Introducing a comprehensive information security plan that all employees must follow and encouraging team leaders to enforce cybersecurity discipline within their teams is vital.

Another important measure is to implement proper security controls on devices and systems, ensuring that all devices are password protected and employing two-factor authentication to all corporate devices and applications if possible, are excellent steps to take.

Human error #3: Poor user password practices

According to research, 66 per cent of respondents who do not use a password manager tool admit to reusing 60 per cent passwords across online accounts. This is a very risky practice, because once one account is compromised, an attacker has access to a wider variety of assets. Beyond password reuse, other password-related risks include using obvious passwords (e.g., 123abc, 1111), failing to update passwords regularly, storing passwords within reach of the computer or device, and sharing passwords with others. Poor passwords practices increase the risk of a breach for a company, because an attacker can more easily steal or crack passwords.

Holding training sessions dedicated solely to passwords practices is definitely worth doing. Also consider using supportive hints that are pushed to user screens when they log in — these tips can repeat key points emphasised in security training (e.g. “Never keep your password in a place that can be accessed or viewed by anyone besides yourself.”).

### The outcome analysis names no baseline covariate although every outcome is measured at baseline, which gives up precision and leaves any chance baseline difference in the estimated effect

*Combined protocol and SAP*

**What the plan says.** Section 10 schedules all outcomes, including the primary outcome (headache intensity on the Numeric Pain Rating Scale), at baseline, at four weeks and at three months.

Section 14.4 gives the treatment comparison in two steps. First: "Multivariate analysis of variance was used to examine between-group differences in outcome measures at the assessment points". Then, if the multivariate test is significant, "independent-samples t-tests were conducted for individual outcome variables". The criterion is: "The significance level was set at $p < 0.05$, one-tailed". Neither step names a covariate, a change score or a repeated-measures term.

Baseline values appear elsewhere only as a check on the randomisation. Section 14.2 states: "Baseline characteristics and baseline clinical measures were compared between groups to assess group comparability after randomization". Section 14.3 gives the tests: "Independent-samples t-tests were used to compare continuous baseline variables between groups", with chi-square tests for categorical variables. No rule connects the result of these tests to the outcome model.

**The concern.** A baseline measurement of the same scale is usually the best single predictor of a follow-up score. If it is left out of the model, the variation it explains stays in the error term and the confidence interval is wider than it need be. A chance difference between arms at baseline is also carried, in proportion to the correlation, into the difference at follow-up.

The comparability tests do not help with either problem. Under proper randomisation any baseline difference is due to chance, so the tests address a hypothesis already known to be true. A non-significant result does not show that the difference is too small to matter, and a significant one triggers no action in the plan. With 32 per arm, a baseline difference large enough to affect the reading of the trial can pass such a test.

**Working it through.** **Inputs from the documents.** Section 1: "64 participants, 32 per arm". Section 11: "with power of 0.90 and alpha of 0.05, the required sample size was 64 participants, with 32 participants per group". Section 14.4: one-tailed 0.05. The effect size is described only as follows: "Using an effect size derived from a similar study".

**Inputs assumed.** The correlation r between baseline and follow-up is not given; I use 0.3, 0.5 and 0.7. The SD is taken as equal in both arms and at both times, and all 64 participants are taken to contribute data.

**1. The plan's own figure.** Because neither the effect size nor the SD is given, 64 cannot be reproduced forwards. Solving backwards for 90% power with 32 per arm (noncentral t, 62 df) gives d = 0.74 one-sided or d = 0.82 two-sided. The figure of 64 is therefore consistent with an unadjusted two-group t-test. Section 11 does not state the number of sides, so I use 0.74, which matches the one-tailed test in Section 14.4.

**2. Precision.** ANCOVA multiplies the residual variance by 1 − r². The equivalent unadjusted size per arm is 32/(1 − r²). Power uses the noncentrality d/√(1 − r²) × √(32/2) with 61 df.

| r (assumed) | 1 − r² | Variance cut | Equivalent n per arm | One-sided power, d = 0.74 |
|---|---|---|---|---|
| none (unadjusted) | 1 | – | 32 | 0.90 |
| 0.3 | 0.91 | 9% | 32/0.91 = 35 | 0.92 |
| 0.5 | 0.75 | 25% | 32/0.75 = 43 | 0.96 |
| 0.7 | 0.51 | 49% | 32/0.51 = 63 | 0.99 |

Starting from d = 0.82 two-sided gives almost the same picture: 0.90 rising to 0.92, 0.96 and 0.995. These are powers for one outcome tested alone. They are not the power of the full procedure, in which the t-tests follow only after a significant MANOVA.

Human error #4: Poorly managed high privilege accounts

Accounts with high privileges, such as admin accounts, are powerful, but security controls for preventing their misuse are often inadequate. Our own recent research shows that only 38 per cent of organisations update admin passwords once a quarter; the rest do it more rarely. If IT pros fail to update and secure the passwords to privileged accounts, attackers can crack them more easily and gain access to the organisation’s network.

A necessary preventive measure is to implement the least-privilege principle to all accounts and systems wherever possible. Instead of granting administrative rights to multiple accounts, elevate privileges on an as-needed basis for specific applications and tasks, only for the short period of time when they are needed. It is necessary to establish separate administrative and employee accounts for IT personnel; admin accounts should be used only to manage specific parts of the infrastructure.